Of True Greatness: Annotations and Hints
"All nature widens upwards. Evermore
The simpler essence lower lies.
More complex is more perfect, owning more
Discourse, more widely wise."
i. The Latin title of this Essay is "de proferendis imperii finibus." To Bacon, national greatness is synonymous with expansion by conquest. It is the highest excellence of states as well as of individuals (1), to profess arms. All other conditions of national prosperity, as we understand the term, are subordinate to war. Bacon must be judged by his own times, and by his literary antecedents. The ancients conceived the progress of science, but both to antiquity and mediaevalism, national progress was limited by the number of worlds to conquer. Bacon, in the Advancement (2) and Novum Organum (3), speaks enthusiastically of the advance of knowledge, though he says too much about "cycles" as opposed to continuous advance, and is too sanguine about "royal roads" to learning, and the possibility of a universal encyclopaedia. As to national greatness, he believed in the necessity of constant war, and in 1607, spoke strongly in the House of Commons in favour of a spirited war policy ; contrasting the imperial schemes of Spain with the "reckonings and audits" of Britain. Here Bacon is certainly not in advance of his own times. As a philosopher, he was the radical reformer of antiquity, and as a statesman, he might have advocated, instead of barely tolerating, the industrial spirit. There were many clear signs that the military spirit was passing away, but such prescience is hardly to be looked for in an Elizabethan statesman. France and Spain each regarded England as the prize and prey of the victor. The policy of both the Cecils, Bacon's uncle and cousin, was to play off one power against the other, and at the same time to stand prepared for an attack from either side.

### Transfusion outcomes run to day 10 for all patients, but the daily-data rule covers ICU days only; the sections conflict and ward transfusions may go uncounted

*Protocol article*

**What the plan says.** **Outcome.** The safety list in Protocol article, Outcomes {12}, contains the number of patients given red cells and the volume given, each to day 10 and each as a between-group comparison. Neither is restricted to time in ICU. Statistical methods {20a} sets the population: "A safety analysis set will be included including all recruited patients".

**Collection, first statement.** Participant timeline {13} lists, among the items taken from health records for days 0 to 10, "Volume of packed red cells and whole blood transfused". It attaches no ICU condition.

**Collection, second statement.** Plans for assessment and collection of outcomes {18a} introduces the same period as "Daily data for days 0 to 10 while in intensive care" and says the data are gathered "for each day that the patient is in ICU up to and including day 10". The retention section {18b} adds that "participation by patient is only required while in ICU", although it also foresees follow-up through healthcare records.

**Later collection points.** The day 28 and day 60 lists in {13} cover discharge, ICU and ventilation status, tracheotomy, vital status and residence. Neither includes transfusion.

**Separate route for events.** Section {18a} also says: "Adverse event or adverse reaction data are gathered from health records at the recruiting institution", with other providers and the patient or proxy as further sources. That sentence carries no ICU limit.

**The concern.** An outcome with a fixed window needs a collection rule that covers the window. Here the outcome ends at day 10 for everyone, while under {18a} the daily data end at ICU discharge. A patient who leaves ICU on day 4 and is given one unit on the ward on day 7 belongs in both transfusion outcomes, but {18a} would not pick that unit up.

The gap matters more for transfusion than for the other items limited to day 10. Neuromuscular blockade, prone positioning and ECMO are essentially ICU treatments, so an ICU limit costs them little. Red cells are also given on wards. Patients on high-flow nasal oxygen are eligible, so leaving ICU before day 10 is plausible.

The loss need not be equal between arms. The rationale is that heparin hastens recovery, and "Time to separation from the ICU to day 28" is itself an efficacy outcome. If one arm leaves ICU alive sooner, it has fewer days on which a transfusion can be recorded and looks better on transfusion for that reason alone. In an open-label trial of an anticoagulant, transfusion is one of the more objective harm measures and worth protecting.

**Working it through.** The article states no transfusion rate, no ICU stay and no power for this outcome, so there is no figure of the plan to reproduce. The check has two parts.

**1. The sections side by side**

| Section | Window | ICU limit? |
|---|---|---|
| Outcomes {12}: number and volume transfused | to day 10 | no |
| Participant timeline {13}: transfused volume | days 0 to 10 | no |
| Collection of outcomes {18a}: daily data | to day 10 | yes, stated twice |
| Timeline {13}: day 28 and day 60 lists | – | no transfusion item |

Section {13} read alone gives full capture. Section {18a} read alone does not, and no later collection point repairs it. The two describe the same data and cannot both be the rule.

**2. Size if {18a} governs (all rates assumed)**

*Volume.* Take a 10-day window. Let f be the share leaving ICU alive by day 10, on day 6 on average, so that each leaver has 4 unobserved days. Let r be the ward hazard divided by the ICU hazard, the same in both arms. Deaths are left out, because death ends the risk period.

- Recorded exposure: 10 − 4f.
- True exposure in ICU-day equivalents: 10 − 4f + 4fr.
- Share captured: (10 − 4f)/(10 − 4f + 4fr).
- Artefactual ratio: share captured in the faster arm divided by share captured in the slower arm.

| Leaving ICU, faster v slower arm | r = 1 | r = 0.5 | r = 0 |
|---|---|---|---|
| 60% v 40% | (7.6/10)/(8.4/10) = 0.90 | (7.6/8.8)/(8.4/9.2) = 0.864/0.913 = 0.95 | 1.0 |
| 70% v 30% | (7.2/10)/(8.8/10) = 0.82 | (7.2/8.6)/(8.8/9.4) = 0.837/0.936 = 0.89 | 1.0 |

ii. Progress is a modern idea. The march of humanity onwards and upwards, was but dimply perceived before the present century. Aristotle conceived of gradual ascent of matter to form, and by his doctrine of "potential existence," foreshadowed the great law of evolution. But in Greece, the commonly received idea of national life was that various forms of government succeeded one another in a cycle. Experience bore this out, and further taught that destruction, rather than progress, was to be expected. Further, the Greeks considered infinity of the nature of evil ; all that is good is finite and measurable. The spreading power of Rome, especially during the early empire, suggested the idea of a world civilized by Roman influences, but the final lesson was that overgrown power falls to pieces. The Romans never conceived progress except as the gradual absorption of the world by Roman civilization which was ex hypothesi perfect.
iii. Mediaeval thought was on the lines of antiquity. Besides, in the Middle Ages, men only saw falling kingdoms, and a shifting chaos of military supremacies, rather than well-defined national divisions. The Church, too, distinctly opposed the idea of human perfectibility. The reaction of Luther only turned men to see more clearly their own moral and spiritual degradation (4). The great discoveries of the Elizabethan age were but germs of future greatness. Even the outburst of literary life was short-lived, and seemed to pale before that of Greece and Rome. As late as the seventeenth century, it was thought necessary to prove, as Bishop Hakewill did, that man had not degenerated.